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Human Lactoferrin-Derived Peptide's Antifungal Activities against Disseminated Candida infection

 

 

 

J Infect Dis. 2007 Nov 1;196(9):1416-24. Epub 2007 Oct 2.

 

Human Lactoferrin-Derived Peptide's Antifungal Activities against Disseminated Candida albicans Infection.

 

Lupetti A, Brouwer CP, Bogaards SJ, Welling MM, de Heer E, Campa M, van Dissel JT, Friesen RH, Nibbering PH. Department of Infectious Diseases, Leiden University Medical Center, Leiden, The Netherlands. This email address is being protected from spambots. You need JavaScript enabled to view it..

 

 

Background. Because the human lactoferrin-derived peptide, hLF(1-11), exerts potent in vitro candidacidal activity, we investigated whether it displays antifungal activity against disseminated Candida albicans infections.

 

Methods. Neutropenic mice were intravenously infected with C. albicans and, 24 h later, were injected with hLF(1-11); 18 h later, the number of viable yeasts in the kidneys was determined microbiologically, the size and number of infectious foci were determined histologically, and serum cytokine levels were determined by immunoassays.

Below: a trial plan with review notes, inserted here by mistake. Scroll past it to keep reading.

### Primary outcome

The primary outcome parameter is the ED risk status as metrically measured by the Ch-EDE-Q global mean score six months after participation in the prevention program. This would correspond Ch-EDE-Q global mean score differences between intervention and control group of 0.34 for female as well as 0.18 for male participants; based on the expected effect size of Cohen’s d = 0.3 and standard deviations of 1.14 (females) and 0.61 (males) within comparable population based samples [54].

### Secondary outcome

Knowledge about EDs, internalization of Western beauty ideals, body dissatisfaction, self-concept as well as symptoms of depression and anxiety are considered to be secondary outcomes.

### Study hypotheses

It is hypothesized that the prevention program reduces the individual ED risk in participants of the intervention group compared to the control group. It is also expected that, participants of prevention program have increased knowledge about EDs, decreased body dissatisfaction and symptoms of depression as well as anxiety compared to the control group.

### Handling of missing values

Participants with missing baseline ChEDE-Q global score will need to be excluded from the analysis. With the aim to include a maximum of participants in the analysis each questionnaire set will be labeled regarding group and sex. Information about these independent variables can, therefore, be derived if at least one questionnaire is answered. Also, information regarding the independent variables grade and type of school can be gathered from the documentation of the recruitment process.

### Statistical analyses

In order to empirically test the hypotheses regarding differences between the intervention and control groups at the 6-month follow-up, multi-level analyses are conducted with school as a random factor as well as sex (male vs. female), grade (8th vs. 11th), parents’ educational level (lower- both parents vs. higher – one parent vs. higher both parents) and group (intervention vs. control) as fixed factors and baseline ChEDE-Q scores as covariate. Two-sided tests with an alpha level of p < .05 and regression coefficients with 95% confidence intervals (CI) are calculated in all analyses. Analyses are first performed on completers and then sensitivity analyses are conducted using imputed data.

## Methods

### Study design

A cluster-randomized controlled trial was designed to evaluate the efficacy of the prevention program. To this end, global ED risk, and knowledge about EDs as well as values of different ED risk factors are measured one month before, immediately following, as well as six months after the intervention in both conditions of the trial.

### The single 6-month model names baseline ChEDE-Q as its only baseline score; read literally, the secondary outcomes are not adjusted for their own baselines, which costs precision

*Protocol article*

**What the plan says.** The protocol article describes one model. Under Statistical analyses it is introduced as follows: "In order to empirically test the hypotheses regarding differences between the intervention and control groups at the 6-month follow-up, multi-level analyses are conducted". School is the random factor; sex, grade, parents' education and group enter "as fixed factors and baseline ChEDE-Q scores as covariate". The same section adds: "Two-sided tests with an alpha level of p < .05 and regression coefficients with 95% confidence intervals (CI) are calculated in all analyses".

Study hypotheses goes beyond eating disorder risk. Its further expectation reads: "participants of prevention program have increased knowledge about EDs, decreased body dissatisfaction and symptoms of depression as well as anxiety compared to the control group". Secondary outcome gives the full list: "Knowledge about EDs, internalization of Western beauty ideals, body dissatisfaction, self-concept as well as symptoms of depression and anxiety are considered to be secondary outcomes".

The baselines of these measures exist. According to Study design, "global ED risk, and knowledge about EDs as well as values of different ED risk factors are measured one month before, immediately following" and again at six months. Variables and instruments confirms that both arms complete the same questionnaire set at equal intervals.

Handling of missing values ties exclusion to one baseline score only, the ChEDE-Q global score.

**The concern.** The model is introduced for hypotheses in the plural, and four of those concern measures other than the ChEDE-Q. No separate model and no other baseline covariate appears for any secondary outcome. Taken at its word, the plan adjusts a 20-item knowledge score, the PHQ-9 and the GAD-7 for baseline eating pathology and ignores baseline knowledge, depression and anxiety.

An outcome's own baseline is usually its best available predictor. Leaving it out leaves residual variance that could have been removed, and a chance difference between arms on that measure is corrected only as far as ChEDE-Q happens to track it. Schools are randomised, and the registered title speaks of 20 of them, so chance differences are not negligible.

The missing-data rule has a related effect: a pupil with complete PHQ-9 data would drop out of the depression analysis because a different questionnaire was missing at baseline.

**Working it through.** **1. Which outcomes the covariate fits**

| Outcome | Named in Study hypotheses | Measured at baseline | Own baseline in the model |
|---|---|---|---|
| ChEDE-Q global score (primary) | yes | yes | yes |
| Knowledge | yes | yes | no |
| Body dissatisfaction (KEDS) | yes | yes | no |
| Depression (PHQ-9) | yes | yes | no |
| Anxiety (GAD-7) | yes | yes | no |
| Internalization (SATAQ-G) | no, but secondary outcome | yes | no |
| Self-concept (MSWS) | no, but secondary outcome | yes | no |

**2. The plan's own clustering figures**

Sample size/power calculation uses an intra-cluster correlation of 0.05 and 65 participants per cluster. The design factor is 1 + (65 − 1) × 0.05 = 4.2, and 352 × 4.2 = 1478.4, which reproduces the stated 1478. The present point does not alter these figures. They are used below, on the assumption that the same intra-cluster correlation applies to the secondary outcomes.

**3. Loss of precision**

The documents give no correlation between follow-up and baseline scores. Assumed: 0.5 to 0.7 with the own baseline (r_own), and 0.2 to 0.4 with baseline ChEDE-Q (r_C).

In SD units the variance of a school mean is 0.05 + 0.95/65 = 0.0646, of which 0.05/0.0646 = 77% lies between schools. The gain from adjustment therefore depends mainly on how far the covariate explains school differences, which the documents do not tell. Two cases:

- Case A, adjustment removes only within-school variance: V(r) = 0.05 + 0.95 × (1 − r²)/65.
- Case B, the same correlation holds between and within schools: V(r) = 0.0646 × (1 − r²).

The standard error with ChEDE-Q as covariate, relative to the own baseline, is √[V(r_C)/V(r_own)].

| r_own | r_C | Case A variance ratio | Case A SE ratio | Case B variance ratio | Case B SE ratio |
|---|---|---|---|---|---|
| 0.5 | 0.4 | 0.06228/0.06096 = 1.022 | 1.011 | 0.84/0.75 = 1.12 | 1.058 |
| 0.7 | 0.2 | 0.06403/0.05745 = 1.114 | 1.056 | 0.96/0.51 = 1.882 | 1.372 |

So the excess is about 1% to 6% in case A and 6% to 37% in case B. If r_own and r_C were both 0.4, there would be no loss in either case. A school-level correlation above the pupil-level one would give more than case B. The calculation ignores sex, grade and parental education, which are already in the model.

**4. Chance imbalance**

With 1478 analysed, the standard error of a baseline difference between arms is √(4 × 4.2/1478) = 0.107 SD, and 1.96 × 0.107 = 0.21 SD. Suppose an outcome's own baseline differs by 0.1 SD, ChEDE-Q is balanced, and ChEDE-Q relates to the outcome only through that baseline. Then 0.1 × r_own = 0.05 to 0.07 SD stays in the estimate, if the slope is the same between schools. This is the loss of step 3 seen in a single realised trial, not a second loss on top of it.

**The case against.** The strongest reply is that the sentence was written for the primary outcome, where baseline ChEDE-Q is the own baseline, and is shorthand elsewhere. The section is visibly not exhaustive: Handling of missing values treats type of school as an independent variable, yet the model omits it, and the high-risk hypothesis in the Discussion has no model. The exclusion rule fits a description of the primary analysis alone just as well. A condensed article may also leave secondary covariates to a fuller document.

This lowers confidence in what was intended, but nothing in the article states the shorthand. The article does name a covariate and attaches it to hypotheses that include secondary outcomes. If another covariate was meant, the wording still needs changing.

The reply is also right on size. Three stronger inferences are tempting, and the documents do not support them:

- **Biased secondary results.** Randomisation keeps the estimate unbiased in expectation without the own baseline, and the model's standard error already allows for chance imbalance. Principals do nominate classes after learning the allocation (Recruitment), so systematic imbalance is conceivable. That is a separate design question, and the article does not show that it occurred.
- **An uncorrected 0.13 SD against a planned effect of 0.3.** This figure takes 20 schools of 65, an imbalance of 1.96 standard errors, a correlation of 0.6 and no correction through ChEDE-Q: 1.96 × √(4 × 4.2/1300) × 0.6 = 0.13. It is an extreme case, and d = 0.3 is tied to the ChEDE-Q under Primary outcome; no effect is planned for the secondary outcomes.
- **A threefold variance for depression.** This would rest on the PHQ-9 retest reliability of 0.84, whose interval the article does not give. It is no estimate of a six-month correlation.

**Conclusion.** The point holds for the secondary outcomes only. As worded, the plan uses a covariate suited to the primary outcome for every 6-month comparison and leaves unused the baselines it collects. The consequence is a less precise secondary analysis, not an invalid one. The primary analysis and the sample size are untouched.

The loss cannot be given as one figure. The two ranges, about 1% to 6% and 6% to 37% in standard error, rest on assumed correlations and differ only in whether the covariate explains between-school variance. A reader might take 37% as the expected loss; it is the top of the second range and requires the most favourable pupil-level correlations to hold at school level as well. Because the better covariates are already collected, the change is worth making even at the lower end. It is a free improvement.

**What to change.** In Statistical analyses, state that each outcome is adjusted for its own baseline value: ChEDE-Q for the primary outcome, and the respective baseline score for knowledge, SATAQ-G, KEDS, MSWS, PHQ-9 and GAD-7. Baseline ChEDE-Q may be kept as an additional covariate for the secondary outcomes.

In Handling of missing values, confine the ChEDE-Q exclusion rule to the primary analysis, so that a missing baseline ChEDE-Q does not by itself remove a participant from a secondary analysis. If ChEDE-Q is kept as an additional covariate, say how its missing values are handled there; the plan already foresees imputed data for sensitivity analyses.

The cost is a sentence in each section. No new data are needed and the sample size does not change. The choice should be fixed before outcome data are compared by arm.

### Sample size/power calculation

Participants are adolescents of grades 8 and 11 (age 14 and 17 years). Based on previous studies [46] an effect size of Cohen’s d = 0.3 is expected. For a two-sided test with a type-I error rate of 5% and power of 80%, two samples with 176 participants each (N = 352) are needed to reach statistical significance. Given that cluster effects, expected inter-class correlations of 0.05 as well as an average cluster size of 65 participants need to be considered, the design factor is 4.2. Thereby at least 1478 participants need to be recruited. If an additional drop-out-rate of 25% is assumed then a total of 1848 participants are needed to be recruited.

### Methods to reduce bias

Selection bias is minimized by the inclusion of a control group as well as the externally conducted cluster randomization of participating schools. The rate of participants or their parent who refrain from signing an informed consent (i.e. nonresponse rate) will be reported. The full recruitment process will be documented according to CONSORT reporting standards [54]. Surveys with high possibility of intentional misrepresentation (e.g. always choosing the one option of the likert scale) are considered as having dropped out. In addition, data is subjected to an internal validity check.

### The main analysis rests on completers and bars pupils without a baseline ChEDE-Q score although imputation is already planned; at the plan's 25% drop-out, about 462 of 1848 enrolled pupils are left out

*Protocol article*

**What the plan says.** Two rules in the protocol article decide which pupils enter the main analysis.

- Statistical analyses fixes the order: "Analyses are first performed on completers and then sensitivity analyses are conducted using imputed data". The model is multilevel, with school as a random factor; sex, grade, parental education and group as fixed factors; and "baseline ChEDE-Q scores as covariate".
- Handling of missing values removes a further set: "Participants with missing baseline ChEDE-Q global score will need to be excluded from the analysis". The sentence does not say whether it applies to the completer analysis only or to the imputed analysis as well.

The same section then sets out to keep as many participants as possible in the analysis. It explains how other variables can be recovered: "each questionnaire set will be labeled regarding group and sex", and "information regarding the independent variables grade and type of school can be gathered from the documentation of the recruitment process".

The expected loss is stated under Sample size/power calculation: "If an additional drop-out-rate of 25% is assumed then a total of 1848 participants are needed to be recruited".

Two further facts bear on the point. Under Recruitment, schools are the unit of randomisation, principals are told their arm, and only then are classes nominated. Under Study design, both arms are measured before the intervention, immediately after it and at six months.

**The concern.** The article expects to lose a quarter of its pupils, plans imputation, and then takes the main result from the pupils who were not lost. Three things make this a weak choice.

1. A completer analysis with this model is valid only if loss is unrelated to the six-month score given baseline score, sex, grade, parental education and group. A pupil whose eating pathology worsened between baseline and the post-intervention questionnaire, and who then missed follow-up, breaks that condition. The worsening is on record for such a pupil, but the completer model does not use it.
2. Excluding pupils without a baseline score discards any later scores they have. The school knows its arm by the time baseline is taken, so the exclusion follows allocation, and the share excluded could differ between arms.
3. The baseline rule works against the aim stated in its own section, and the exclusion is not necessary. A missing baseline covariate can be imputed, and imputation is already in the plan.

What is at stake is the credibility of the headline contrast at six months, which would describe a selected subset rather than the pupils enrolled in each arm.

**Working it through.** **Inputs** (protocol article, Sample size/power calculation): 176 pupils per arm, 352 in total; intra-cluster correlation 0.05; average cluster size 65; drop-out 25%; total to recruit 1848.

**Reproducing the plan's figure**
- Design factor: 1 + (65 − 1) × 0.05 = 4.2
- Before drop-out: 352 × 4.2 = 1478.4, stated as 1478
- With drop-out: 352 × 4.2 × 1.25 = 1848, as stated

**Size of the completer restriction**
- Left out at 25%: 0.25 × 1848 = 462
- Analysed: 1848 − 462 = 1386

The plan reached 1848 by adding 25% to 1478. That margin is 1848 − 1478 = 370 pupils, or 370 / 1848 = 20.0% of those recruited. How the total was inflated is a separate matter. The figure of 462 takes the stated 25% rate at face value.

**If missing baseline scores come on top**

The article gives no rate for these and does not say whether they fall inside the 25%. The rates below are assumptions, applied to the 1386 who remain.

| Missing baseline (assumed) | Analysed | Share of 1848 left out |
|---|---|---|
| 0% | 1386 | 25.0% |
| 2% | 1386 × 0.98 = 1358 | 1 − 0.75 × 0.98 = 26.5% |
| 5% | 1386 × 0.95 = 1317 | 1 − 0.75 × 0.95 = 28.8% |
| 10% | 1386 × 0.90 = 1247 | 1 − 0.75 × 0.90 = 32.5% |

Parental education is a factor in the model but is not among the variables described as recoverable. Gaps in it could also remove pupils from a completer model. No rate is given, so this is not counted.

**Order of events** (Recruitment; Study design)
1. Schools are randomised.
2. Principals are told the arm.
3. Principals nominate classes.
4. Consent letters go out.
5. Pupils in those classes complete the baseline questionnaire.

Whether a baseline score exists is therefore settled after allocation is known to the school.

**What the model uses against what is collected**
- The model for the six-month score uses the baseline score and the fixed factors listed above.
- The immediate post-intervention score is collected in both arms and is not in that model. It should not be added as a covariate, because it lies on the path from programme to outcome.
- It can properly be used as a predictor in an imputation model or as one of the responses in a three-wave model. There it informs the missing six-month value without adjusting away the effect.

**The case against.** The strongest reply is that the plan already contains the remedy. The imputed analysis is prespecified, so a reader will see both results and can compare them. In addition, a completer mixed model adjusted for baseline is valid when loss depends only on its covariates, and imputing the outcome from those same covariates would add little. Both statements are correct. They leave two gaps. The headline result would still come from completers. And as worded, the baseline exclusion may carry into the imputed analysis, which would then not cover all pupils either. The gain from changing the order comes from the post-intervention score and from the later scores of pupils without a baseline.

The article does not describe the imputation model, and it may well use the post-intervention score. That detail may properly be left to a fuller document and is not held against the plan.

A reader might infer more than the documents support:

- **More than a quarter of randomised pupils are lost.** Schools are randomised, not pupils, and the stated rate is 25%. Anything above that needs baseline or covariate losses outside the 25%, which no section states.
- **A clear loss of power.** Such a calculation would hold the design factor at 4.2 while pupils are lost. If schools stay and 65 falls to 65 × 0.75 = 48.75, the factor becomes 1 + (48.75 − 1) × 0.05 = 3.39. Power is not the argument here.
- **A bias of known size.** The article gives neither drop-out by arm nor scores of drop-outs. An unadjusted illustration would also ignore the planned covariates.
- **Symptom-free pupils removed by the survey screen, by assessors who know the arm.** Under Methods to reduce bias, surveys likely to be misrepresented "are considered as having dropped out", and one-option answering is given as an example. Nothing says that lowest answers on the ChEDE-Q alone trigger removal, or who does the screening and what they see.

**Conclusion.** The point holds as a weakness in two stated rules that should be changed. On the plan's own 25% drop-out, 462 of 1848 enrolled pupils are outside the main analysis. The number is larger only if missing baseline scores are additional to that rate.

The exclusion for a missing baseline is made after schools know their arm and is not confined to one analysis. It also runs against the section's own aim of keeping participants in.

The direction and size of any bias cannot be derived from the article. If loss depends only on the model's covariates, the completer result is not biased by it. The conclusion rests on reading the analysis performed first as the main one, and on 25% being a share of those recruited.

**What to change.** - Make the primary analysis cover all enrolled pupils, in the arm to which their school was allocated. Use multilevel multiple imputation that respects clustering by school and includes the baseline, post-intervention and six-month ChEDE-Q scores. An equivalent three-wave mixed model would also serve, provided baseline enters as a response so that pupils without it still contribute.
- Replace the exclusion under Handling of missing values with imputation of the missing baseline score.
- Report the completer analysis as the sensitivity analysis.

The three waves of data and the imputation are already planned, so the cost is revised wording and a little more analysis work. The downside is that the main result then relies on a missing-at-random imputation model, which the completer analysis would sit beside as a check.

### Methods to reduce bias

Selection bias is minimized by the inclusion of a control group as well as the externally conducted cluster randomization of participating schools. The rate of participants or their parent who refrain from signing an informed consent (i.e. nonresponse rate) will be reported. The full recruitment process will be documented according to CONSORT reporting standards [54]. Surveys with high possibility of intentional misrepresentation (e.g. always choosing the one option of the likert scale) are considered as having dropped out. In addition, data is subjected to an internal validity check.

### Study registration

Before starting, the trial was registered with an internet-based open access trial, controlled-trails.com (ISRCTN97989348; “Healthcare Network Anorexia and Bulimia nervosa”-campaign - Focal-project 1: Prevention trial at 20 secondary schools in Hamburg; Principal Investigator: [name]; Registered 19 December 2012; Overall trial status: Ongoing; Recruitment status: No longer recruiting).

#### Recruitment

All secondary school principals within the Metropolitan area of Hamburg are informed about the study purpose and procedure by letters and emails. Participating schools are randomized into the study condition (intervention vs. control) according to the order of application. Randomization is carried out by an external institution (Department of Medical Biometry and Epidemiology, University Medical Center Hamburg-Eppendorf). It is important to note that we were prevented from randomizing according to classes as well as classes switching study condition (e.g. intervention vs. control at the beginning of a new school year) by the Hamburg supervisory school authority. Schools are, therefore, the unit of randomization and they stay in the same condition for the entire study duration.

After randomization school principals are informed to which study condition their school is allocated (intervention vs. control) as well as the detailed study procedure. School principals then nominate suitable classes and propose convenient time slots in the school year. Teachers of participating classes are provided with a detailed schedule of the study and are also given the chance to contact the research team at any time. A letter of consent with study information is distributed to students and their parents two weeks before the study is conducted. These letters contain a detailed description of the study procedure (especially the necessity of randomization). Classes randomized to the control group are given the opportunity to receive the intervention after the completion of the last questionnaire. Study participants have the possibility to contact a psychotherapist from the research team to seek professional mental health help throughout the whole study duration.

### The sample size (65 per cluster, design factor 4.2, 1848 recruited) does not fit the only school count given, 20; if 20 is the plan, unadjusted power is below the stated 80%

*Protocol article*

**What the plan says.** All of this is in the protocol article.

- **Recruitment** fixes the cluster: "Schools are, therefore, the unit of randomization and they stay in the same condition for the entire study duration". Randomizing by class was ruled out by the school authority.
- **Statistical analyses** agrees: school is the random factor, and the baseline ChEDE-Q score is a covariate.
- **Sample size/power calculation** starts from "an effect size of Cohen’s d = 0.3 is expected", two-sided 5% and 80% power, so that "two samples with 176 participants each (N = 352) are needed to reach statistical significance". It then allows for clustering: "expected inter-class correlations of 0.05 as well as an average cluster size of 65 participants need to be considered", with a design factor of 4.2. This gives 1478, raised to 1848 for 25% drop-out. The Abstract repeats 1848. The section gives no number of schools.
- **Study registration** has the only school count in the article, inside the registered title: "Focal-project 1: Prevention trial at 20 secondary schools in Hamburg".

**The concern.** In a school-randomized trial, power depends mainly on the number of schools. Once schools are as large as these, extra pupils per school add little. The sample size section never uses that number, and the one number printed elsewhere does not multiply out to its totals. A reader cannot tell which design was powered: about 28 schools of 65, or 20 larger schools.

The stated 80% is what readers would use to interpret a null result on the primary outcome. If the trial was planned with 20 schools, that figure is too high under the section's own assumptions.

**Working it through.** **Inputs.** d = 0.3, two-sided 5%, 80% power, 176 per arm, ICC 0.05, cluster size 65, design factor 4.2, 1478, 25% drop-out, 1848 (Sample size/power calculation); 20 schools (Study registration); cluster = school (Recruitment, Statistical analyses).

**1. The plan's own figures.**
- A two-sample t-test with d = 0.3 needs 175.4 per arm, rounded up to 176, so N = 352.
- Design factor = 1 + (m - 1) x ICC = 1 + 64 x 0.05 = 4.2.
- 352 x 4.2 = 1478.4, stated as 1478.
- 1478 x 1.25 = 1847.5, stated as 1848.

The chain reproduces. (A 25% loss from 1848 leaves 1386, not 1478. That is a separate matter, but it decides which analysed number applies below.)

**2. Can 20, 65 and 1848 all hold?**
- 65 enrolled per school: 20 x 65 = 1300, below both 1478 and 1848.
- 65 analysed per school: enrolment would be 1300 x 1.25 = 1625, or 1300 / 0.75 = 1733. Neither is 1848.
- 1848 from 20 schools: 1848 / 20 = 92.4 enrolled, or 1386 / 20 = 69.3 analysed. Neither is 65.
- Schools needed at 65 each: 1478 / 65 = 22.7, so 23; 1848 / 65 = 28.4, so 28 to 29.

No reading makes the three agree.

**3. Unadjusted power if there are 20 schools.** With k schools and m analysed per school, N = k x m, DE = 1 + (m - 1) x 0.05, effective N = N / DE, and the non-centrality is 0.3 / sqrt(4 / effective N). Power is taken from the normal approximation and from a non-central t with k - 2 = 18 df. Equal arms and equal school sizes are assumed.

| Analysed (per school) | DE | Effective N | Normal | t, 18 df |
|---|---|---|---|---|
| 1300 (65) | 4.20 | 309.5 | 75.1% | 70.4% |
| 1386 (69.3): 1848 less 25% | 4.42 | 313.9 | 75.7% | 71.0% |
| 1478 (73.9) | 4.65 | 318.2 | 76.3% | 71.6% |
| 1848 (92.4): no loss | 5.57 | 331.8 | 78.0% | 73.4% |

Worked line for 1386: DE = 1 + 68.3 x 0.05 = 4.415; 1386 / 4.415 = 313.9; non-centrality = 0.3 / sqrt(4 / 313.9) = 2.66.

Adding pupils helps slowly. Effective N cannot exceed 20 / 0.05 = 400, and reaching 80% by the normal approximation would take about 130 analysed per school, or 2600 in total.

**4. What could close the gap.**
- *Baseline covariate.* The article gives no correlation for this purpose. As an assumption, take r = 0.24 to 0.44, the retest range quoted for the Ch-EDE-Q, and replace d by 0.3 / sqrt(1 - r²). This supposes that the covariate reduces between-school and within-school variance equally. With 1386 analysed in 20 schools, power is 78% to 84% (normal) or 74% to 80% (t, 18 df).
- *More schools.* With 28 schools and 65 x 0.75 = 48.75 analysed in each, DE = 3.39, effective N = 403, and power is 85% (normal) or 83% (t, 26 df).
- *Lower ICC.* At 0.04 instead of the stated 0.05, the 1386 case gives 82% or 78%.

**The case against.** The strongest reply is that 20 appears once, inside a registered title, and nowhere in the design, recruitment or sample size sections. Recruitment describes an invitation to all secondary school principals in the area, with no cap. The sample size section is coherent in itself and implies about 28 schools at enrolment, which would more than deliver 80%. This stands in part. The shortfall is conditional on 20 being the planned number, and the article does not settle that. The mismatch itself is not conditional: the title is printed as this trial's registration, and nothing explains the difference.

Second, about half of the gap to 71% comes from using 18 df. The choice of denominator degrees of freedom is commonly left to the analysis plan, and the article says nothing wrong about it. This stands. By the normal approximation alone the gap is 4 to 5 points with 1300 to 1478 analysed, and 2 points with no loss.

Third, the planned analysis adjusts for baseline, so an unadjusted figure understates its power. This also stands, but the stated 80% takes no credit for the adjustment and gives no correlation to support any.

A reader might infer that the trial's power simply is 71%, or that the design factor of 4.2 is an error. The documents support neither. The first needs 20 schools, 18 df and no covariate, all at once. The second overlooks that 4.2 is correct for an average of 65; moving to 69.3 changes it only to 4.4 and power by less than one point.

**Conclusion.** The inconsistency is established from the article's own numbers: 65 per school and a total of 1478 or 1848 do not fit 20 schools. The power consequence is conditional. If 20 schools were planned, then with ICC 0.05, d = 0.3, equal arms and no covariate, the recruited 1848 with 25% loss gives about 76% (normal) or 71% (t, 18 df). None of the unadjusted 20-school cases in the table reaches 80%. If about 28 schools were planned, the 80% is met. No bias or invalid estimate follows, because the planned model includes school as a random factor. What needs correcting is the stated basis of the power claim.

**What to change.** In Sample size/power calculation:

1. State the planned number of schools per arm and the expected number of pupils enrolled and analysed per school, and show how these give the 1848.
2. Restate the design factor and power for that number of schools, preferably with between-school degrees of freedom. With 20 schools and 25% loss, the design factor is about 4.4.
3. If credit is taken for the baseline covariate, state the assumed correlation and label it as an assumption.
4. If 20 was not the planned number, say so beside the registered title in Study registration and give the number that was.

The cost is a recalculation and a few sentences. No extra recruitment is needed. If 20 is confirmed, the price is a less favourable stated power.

Results. hLF(1-11) was effective (maximum reduction, 1.5 logs) against disseminated C. albicans infections, and its antifungal activity leveled off at a concentration of 0.4 ng of hLF(1-11)/kg of body weight. The antifungal activity of hLF(1-11) was increased in mice injected with interleukin (IL)-10 neutralizing antibodies, which suggests that IL-10 reduces the antifungal activity of hLF(1-11). In agreement with this result was the finding that injection of high doses of hLF(1-11) into infected mice was accompanied by increased levels of IL-10 in serum. Microscopic analysis revealed that infectious foci in kidneys of hLF(1-11)-treated mice contained mainly blastoconidia, whereas filamentous forms were abundant in untreated mice. The peptide inhibited the in vitro morphological transition of C. albicans, in a dose-dependent manner

 

Conclusions. hLF(1-11) is effective against disseminated C. albicans infections; and its effects on C. albicans viability and virulence and on host cells may explain this antifungal activity.

 

PMID: 17922408 [PubMed - in process]

 

Full Article Available Online

 


 

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